From Wikipedia, the free encyclopedia
Jump to: navigation, search
Food trucks in LentSpace in 2012
Aerial view of the Occupy protesters outside of LentSpace in November 2011

LentSpace is a temporary outdoor art space and sculpture garden located in Hudson Square, Lower Manhattan, New York City.[1] The space opened in September 2009 at the northwest corner of Canal Street and Sullivan Street[2] and abutting Juan Pablo Duarte Square to the east. It is bounded by Varick Street to the west and Grand Street to the north. Across Canal Street, to the south, is Albert Capsouto Park.


The block occupied by LentSpace is part of a parcel of land granted to Trinity Church by Queen Anne in 1705.[2] In the years prior to the park's opening in 2009, the church's development company demolished a number of buildings previously located on the site.[2]

The land is owned by Trinity Church and is slated for eventual development but the 2007 financial crisis caused a significant slowdown in the New York real estate market.[2] The church negotiated a deal with the Lower Manhattan Cultural Council (LMCC) to use the idle space for a period of about three years.[2]

LMCC raised about $1 million to transform the empty lot into a space to promote art in the neighborhood.[2][3] Interboro Partners of Brooklyn designed the landscape, incorporating inexpensive materials such as gravel and plywood, reflecting the temporary nature of the space.[2] The park is surrounded by a fence, the eastern edge of which is decorated with small, reflective aluminum disks.[2] The interior features planters, benches and straight paths.[2]

The inaugural show in the space was entitled "Points and Lines" and featured seven installations by Graham Hudson, Eli Hansen and Oscar Tuazon, Ryan Tabor, Tobias Putrih, Olga Chernysheva, Corban Walker and Oliver Babin.[1] The pieces all referenced civic design and construction techniques, using materials such as flagpoles, ladders, concrete and steel.[4]

Since then, the space has been used for a variety of different purposes. In 2010 LentSpace was featured in an episode of Bravo's reality TV show, Work of Art: The Next Great Artist.[5] In the summer of 2012 the space became home to a rotating lineup of food trucks, accompanied by musical performances throughout the week.[6]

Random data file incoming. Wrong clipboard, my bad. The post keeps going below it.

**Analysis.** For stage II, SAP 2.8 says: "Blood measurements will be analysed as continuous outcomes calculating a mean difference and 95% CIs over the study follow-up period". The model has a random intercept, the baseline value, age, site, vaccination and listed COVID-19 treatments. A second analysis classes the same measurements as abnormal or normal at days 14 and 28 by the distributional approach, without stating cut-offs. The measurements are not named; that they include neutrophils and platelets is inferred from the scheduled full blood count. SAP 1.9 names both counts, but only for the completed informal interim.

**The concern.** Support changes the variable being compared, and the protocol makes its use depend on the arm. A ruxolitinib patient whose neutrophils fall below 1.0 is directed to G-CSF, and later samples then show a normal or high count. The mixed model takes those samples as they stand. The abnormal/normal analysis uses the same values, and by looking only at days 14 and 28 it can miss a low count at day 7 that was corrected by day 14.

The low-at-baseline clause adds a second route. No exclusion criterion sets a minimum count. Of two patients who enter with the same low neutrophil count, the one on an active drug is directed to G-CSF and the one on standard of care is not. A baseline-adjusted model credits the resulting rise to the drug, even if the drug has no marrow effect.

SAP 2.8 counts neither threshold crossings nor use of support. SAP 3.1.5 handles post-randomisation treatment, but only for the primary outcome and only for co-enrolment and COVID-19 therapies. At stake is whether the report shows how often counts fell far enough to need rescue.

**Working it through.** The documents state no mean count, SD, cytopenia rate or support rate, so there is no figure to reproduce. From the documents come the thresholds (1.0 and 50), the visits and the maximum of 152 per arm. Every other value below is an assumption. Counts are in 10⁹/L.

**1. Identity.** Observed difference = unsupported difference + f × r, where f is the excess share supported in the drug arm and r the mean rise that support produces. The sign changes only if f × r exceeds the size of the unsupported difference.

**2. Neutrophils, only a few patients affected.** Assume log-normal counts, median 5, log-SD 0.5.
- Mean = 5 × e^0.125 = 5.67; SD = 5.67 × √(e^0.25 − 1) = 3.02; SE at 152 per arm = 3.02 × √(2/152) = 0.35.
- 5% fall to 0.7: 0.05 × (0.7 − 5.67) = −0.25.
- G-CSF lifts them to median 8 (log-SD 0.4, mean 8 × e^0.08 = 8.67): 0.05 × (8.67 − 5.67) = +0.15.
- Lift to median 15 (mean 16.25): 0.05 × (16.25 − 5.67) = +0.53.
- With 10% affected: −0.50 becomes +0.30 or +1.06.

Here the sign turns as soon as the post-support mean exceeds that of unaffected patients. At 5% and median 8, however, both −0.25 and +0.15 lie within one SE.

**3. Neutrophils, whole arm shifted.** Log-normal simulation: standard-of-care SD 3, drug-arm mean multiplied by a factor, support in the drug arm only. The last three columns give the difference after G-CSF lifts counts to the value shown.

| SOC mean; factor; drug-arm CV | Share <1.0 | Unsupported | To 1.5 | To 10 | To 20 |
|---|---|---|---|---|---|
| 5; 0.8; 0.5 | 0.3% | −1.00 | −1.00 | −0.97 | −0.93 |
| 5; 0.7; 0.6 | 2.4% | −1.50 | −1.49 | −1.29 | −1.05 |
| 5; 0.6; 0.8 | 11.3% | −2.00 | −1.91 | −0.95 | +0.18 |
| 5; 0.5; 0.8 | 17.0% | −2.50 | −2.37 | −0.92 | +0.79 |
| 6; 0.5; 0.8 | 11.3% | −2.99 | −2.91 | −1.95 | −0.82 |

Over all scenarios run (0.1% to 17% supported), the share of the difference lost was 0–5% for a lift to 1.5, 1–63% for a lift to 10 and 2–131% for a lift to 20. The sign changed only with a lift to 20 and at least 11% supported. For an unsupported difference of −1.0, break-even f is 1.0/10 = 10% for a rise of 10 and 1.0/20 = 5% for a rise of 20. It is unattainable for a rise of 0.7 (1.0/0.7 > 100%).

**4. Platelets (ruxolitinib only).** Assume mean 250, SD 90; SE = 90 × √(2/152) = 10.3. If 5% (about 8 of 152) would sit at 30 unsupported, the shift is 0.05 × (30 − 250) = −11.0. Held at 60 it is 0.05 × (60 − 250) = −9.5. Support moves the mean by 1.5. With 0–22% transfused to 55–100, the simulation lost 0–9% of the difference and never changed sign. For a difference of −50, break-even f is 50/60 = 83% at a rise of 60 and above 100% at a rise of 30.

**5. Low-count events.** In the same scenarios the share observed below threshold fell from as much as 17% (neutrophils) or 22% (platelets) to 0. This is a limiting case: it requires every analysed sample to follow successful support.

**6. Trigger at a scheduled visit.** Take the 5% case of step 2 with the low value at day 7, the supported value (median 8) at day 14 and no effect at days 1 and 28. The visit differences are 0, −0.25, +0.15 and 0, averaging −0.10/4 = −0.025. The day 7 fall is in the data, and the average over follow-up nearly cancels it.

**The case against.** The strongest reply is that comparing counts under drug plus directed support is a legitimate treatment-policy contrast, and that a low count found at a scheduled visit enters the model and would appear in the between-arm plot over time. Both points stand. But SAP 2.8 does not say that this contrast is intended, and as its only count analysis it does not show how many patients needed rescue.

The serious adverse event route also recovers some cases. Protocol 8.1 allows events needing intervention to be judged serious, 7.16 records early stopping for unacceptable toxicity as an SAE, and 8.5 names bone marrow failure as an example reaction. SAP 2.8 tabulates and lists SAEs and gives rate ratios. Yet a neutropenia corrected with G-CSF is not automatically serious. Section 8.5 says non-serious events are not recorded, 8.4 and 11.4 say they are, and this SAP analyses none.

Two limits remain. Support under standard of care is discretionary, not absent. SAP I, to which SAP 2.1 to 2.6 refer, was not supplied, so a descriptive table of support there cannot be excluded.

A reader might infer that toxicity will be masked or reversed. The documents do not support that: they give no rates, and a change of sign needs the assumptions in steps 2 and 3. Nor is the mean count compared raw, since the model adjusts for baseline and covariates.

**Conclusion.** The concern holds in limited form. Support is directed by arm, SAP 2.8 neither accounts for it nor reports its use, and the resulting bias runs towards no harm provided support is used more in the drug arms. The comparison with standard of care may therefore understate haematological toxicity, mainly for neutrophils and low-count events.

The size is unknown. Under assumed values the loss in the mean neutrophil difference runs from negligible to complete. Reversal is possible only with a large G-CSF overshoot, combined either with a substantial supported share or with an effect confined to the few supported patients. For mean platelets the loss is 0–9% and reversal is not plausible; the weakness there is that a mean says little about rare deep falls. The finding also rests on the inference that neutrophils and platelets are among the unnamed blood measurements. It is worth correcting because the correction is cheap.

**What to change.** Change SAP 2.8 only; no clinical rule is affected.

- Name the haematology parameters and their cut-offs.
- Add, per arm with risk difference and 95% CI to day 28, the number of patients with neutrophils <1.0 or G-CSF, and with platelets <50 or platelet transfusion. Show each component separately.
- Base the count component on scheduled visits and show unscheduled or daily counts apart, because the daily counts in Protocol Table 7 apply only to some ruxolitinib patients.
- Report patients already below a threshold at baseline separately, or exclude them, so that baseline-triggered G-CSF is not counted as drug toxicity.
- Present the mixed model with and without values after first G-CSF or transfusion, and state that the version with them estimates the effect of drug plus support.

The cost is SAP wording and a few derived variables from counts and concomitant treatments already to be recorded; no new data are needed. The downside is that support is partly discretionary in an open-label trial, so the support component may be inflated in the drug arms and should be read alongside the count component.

In late 2011, protesters from the Occupy movement briefly occupied the space after being evicted from Zuccotti Park.[7] Trinity Church had denied permission for the protestors to use the space.[7] On 17 December, some protesters scaled the fences which surround the park while others squeezed beneath the fences.[7] New York City Police Department officers arrested a number of protesters, including retired Episcopal Bishop George Elden Packard.[7]


  1. ^ a b Amateau, Albert (25 September 2009). "Sculpture garden spruces up Canal St. area". Downtown Express. New York. Retrieved 12 September 2012. 
  2. ^ a b c d e f g h i Konigsberg, Eric (16 September 2009). "An Art Park Sprouts (for Now) Where New Buildings Were to Grow". New York Times. New York. Retrieved 21 September 2012. 
  3. ^ Popper, Nathaniel (16 December 2010). "From eyesores to eye-catchers". Los Angeles Times. Los Angeles. Retrieved 12 September 2012. 
  4. ^ Itzkoff, Dave (23 September 2009). "New Public Art Space Is Vandalized". ArtsBeat. New York Times. Retrieved 12 September 2012. 
  5. ^ "LentSpace featured in Bravo's "Work of Art: The Next Great Artist"". LMCC. July 2010. Retrieved 12 September 2012. 
  6. ^ Ligato, Lorenzo (14 June 2012). "Food trucks and art occupy coveted Hudson Square lot". The Villager. New York. Retrieved 12 September 2012. 
  7. ^ a b c d Baker, Al; Moynihan, Colin (17 December 2011). "Arrests as Occupy Protest Turns to Church". New York Times. New York. Retrieved 12 September 2012. 

External links[edit]

Coordinates: 40°43′22″N 74°00′21″W / 40.722781°N 74.005971°W / 40.722781; -74.005971